Safe driving is not only for your sake as the driver, but also for those who can possibly affect unsafe driving. These include your passengers, other motorists, pedestrians, animals, and public or private property.
Safe driving isn’t limited to motorways, either. Even your own garage or driveway is a place where accidents could happen. The supermarket parking lot, the curb in front of your friend’s house, etc. — wherever you can operate a vehicle, safety should always be a concern.
To become a safer, more responsible driver, here are some pieces of advice.
Always Be Alert
Sure you know about this, and you’re generally alert while driving on the freeway. But some accidents happen where you least expect, such as your driveway, where your pet or your child could be playing.
Before getting in your car, look under it if you have a dog that likes to rest there. Walk around the car to check if you have to remove something (a bicycle perhaps). Make sure your child is inside the house or at least under adult supervision before driving off.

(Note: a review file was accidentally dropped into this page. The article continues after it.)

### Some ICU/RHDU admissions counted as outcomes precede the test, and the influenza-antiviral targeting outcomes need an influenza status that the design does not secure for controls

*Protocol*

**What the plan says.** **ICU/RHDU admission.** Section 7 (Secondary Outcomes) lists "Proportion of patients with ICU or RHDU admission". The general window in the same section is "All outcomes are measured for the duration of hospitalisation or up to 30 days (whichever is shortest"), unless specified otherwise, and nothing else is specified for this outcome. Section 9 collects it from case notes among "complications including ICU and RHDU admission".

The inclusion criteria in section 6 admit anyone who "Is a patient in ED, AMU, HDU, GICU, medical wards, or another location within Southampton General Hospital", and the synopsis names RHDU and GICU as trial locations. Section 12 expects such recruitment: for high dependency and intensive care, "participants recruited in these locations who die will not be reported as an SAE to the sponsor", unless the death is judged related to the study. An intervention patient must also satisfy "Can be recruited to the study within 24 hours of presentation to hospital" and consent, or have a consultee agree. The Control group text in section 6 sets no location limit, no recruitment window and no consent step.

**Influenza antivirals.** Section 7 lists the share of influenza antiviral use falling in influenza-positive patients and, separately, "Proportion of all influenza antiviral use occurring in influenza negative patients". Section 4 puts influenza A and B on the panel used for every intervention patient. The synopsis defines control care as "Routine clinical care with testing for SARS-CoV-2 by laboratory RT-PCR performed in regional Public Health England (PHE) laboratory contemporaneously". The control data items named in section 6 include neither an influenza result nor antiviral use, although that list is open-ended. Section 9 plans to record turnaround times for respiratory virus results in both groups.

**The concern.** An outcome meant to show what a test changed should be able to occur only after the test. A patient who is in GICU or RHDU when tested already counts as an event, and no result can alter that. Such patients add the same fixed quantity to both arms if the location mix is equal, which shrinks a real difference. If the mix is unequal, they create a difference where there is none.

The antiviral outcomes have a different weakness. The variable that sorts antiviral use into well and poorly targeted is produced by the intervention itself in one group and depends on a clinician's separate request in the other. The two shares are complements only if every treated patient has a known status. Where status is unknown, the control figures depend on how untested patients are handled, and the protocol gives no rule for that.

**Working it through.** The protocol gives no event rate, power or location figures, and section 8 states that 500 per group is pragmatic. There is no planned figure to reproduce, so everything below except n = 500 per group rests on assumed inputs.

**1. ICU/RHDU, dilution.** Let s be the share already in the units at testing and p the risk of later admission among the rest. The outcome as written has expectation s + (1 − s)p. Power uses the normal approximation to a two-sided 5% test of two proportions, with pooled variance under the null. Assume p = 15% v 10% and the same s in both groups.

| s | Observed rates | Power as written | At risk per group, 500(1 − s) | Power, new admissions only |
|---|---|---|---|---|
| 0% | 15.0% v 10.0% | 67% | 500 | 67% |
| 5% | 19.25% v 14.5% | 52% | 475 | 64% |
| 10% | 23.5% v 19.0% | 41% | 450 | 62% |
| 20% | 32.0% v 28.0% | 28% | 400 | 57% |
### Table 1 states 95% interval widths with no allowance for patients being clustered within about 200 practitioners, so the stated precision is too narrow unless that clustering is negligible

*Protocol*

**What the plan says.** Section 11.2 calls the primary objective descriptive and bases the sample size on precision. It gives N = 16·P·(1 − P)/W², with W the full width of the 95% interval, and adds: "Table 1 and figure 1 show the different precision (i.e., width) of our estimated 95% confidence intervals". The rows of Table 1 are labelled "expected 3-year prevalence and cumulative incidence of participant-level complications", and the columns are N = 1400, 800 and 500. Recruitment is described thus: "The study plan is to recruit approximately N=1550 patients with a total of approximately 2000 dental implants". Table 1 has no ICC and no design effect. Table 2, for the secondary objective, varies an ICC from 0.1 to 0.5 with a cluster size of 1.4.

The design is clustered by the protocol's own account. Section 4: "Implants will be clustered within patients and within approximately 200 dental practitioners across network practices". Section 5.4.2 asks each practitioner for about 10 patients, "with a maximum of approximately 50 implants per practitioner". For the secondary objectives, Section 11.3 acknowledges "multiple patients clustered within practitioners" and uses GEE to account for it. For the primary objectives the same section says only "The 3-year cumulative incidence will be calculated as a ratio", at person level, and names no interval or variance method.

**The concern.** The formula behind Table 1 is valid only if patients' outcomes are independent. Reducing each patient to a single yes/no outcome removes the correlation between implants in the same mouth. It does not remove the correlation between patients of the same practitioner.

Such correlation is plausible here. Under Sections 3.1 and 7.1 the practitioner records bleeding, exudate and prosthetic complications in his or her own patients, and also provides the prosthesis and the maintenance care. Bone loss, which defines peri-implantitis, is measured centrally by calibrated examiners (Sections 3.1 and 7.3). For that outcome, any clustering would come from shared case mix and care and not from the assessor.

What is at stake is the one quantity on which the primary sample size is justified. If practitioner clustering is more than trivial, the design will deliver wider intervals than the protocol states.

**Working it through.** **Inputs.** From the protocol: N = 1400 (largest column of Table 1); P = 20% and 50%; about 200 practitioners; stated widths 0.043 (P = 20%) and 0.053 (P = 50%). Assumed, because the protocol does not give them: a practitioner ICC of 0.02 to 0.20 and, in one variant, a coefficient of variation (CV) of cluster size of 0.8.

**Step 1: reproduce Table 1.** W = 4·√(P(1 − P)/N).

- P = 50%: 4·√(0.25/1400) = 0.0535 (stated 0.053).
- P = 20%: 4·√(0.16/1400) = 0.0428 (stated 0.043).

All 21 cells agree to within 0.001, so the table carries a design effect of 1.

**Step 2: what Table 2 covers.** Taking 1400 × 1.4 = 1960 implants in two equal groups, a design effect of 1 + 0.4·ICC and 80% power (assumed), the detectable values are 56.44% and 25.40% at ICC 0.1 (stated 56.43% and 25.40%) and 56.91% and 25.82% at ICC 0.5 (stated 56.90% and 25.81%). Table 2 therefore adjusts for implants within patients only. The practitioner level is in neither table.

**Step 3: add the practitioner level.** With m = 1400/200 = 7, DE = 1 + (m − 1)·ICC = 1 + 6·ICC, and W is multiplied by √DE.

Don’t Drive While Drunk
What’s better than sticking to only half a glass of wine before driving? Not having any at all, or not driving at all. You need to be fully awake and alert when you drive. Even if you drive something that isn’t motorized, say, a bicycle, you can still get in an accident.
Of course, this means you can still get stopped by the police. If you do get stopped for this, hire an OVI attorney in Cincinnati, and learn from the experience. According to the Law Offices of Steven R. Adams, OVI means operating a vehicle impaired, which also means you can be riding a bike or a horse and you’d still get stopped for being drunk.
Take Rest Stops
Even if you’re not drunk, you can still become sleepy or distracted, especially if you’ve been driving for hours or something’s been troubling you. Unless you have someone who can replace you at the wheel, take rest stops often. Stop by a gas station and get a coffee, apple, or a Coke at the convenience. Enjoy your beverage or fruit for a few minutes before driving off again.
Safe and responsible driving is good for everyone concerned: you, your passengers, the environment, etc. Don’t be that person who thought “it would never happen to me,” only to discover too late that it just did.